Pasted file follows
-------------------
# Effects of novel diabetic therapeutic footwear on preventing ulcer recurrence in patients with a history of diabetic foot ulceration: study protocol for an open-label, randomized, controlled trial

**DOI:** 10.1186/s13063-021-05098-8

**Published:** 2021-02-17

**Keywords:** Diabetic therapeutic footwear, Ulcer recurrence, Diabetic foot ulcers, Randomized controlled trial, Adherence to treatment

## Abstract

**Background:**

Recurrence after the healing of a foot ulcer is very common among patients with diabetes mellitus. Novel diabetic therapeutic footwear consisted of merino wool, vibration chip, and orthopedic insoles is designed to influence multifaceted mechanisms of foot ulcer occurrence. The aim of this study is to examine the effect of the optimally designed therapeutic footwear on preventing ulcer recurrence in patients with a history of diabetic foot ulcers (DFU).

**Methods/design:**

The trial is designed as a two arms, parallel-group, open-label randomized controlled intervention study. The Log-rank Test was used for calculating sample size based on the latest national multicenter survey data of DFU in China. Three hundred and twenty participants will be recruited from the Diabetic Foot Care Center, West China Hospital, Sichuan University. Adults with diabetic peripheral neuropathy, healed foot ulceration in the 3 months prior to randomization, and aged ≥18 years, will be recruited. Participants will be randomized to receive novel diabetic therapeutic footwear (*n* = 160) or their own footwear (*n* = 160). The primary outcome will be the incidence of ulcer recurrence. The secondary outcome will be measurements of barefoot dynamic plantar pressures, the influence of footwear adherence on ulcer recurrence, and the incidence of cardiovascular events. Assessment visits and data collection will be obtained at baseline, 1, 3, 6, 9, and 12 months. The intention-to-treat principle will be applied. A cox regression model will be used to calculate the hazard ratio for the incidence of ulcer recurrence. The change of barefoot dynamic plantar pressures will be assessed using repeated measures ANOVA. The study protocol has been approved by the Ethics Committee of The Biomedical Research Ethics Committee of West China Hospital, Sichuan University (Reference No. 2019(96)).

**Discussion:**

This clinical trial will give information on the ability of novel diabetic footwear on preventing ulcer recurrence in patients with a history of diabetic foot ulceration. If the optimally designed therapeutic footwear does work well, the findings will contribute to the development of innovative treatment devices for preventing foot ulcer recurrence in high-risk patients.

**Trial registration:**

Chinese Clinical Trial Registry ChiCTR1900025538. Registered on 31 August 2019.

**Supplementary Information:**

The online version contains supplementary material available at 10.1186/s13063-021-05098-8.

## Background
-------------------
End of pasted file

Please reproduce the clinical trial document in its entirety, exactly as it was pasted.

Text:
# Effects of novel diabetic therapeutic footwear on preventing ulcer recurrence in patients with a history of diabetic foot ulceration: study protocol for an open-label, randomized, controlled trial

**DOI:** 10.1186/s13063-021-05098-8

**Published:** 2021-02-17

**Keywords:** Diabetic therapeutic footwear, Ulcer recurrence, Diabetic foot ulcers, Randomized controlled trial, Adherence to treatment

## Abstract

**Background:**

Recurrence after the healing of a foot ulcer is very common among patients with diabetes mellitus. Novel diabetic therapeutic footwear consisted of merino wool, vibration chip, and orthopedic insoles is designed to influence multifaceted mechanisms of foot ulcer occurrence. The aim of this study is to examine the effect of the optimally designed therapeutic footwear on preventing ulcer recurrence in patients with a history of diabetic foot ulcers (DFU).

**Methods/design:**

The trial is designed as a two arms, parallel-group, open-label randomized controlled intervention study. The Log-rank Test was used for calculating sample size based on the latest national multicenter survey data of DFU in China. Three hundred and twenty participants will be recruited from the Diabetic Foot Care Center, West China Hospital, Sichuan University. Adults with diabetic peripheral neuropathy, healed foot ulceration in the 3 months prior to randomization, and aged ≥18 years, will be recruited. Participants will be randomized to receive novel diabetic therapeutic footwear (*n* = 160) or their own footwear (*n* = 160). The primary outcome will be the incidence of ulcer recurrence. The secondary outcome will be measurements of barefoot dynamic plantar pressures, the influence of footwear adherence on ulcer recurrence, and the incidence of cardiovascular events. Assessment visits and data collection will be obtained at baseline, 1, 3, 6, 9, and 12 months. The intention-to-treat principle will be applied. A cox regression model will be used to calculate the hazard ratio for the incidence of ulcer recurrence. The change of barefoot dynamic plantar pressures will be assessed using repeated measures ANOVA. The study protocol has been approved by the Ethics Committee of The Biomedical Research Ethics Committee of West China Hospital, Sichuan University (Reference No. 2019(96)).

**Discussion:**

This clinical trial will give information on the ability of novel diabetic footwear on preventing ulcer recurrence in patients with a history of diabetic foot ulceration. If the optimally designed therapeutic footwear does work well, the findings will contribute to the development of innovative treatment devices for preventing foot ulcer recurrence in high-risk patients.

**Trial registration:**

Chinese Clinical Trial Registry ChiCTR1900025538. Registered on 31 August 2019.

**Supplementary Information:**

The online version contains supplementary material available at 10.1186/s13063-021-05098-8.

## Background